Another concern found was BPA, an endocrine disruptor that has gotten a lot of publicity recently due to campaigns to ban it from use in baby bottles and sippy cups. Nowadays, consumers have wised up, and many plastic water bottles are marketed as “BPA-free.” The hose industry has faced no such scrutiny, it seems. This endocrine-disrupting chemical was found at a level 20 times higher than what is considered a safe amount in drinking water by the National Science Foundation.
Aside from these harmful chemicals, a few products were also found to contain flame retardants and the heavy metals cadmium and antimony. Gearhart was surprised to find flame retardants in a water hose, but when the researchers found bromine in their tests, they looked further to find its source, and it came from brominated flame retardants. The hoses that tested positive for flame retardants were made from recycled materials, making Gearhart wonder if the manufacturer had recycled flame retardant plastics into garden hoses.
It's easy to evaluate the impacts of toxic chemicals when they are in drinking water, but it becomes far more complex once they are in your garden. For each chemical, one must consider how quickly they break down, and what they break down into, whether they bind to soil or to water, and whether they are taken up into plants. If they are taken up into plants, the next question is, which part – roots, leaves, fruits, or seeds? And finally, are there children in your garden (or perhaps even adults) who will have a lot of contact with the soil or even eat it?
So what can you do if you are a gardener? If you can afford it, replace your hose. The Ecology Center's Healthy Stuff Web site offers a list of safe garden hoses, many of which are made from natural rubber. But for those who cannot replace their hose quickly, Gearhart offers a few tips. First of all, no drinking out of the hose! Second, store your hose in the shade. And third, let your hose run for a few moments before using it to water your plants.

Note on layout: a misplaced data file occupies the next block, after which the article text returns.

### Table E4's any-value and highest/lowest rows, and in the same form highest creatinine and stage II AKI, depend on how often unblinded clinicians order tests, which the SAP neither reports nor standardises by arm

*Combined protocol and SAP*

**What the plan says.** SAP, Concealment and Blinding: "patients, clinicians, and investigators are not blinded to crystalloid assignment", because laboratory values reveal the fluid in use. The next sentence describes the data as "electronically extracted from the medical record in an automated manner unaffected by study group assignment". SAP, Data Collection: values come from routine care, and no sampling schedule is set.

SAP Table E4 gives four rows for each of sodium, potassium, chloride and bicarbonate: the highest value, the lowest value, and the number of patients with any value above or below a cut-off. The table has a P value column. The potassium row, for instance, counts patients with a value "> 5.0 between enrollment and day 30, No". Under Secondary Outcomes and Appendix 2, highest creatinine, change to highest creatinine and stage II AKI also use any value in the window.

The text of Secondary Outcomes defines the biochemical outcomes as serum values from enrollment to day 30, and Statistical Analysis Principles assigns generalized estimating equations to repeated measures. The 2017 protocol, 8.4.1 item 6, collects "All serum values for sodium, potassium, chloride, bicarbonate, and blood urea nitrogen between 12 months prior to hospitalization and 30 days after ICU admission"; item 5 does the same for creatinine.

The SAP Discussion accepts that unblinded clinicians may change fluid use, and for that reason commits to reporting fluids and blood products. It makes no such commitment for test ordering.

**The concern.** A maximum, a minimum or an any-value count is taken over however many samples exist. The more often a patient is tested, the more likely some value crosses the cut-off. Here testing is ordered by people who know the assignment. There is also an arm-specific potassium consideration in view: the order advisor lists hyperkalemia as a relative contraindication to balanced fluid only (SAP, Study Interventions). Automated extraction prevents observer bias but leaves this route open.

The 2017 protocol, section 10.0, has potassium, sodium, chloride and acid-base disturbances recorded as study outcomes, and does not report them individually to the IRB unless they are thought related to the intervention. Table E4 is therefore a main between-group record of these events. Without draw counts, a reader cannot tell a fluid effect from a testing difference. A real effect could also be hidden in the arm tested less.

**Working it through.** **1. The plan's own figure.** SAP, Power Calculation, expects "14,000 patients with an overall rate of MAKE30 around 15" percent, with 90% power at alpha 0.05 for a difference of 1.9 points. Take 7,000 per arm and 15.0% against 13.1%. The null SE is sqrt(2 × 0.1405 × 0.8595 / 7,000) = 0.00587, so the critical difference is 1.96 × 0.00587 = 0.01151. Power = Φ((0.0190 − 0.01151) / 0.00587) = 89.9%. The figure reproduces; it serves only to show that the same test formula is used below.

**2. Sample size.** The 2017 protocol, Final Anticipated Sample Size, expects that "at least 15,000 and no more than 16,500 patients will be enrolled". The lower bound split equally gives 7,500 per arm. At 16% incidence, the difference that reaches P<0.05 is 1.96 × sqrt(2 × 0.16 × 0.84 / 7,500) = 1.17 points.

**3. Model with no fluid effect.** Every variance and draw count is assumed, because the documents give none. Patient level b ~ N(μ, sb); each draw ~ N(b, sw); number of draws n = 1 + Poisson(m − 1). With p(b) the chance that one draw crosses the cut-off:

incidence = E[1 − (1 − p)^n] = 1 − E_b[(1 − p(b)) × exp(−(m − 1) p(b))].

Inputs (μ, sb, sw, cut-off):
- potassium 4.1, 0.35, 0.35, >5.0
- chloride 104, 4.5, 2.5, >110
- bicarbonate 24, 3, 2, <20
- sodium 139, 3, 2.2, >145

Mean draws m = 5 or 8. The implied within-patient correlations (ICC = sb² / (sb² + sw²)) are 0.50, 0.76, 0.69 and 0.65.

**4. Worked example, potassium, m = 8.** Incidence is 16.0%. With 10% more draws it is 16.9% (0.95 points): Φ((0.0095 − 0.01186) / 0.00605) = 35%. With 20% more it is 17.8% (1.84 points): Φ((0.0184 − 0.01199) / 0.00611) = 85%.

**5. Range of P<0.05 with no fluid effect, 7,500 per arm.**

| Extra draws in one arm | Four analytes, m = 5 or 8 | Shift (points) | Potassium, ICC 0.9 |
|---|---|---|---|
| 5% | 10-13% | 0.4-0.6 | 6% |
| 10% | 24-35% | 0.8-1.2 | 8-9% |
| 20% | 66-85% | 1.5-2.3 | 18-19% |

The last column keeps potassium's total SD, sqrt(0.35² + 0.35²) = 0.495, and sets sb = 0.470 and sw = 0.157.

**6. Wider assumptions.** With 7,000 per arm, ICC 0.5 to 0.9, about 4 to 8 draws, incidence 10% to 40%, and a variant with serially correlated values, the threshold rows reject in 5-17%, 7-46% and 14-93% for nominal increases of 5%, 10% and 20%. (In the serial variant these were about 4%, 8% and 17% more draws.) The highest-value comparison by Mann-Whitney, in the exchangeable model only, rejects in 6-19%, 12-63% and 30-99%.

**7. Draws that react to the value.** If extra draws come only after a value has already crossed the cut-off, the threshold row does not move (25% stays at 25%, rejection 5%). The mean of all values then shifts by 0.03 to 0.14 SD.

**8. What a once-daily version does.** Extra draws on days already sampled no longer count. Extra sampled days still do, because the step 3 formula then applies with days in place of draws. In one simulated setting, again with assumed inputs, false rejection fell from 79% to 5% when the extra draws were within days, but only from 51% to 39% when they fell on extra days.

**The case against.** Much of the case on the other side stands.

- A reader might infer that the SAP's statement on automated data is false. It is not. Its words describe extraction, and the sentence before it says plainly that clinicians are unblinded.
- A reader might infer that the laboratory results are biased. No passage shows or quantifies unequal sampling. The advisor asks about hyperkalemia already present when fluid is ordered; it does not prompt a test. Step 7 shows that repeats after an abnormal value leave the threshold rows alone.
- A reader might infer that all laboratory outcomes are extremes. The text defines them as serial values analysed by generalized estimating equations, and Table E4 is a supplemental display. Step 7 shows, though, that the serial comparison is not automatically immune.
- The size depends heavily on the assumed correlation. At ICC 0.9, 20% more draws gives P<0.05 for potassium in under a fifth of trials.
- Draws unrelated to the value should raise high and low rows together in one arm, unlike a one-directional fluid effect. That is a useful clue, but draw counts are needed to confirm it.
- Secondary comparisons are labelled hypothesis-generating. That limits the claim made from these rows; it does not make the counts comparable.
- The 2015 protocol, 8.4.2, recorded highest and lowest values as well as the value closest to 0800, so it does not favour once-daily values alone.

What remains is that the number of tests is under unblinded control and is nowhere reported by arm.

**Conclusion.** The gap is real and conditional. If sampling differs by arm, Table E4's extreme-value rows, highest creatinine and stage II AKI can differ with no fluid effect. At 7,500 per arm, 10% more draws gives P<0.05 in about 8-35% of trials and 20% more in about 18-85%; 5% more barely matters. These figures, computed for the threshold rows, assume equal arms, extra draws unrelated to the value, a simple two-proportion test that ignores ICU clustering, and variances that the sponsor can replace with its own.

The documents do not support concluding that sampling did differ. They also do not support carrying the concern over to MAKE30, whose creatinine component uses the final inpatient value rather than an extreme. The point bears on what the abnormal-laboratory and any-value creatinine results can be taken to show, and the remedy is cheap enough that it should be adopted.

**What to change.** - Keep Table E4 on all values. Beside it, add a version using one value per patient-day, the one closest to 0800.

Another strategy? Don't water your plants unless you need to. Wait until the soil is dry an inch below the surface or until your plants are slightly wilted in the evening before watering, and check the weather to see if rain is in the forecast. To help your soil conserve moisture, add a thick layer of mulch – at least three inches. This will have other benefits in addition to conserving moisture, as it encourages the growth of beneficial microbes, breaks down to enrich your soil, and prevents soil from splashing on your plants during waterings, thus preventing soil-borne plant diseases.
If you are worried that your soil is already contaminated with toxins, it's easy and inexpensive to test for heavy metals like lead but more complicated and expensive to test for other chemicals. The University of Massachusetts provides soil testing for lead for only $10. If you find your soil is contaminated, the solution might be as simple as planting sunflowers. Sunflowers are just one of many plants useful in a strategy called phytoremediation, in which plants help remove or break down toxins in the soil. The good news about sunflowers is that they are easy to grow in even the worst soil – and they are beautiful. However, if you go that route, be sure to toss your sunflowers out after they've grown, because if you put them in your compost pile, you'll return the toxins back to your soil.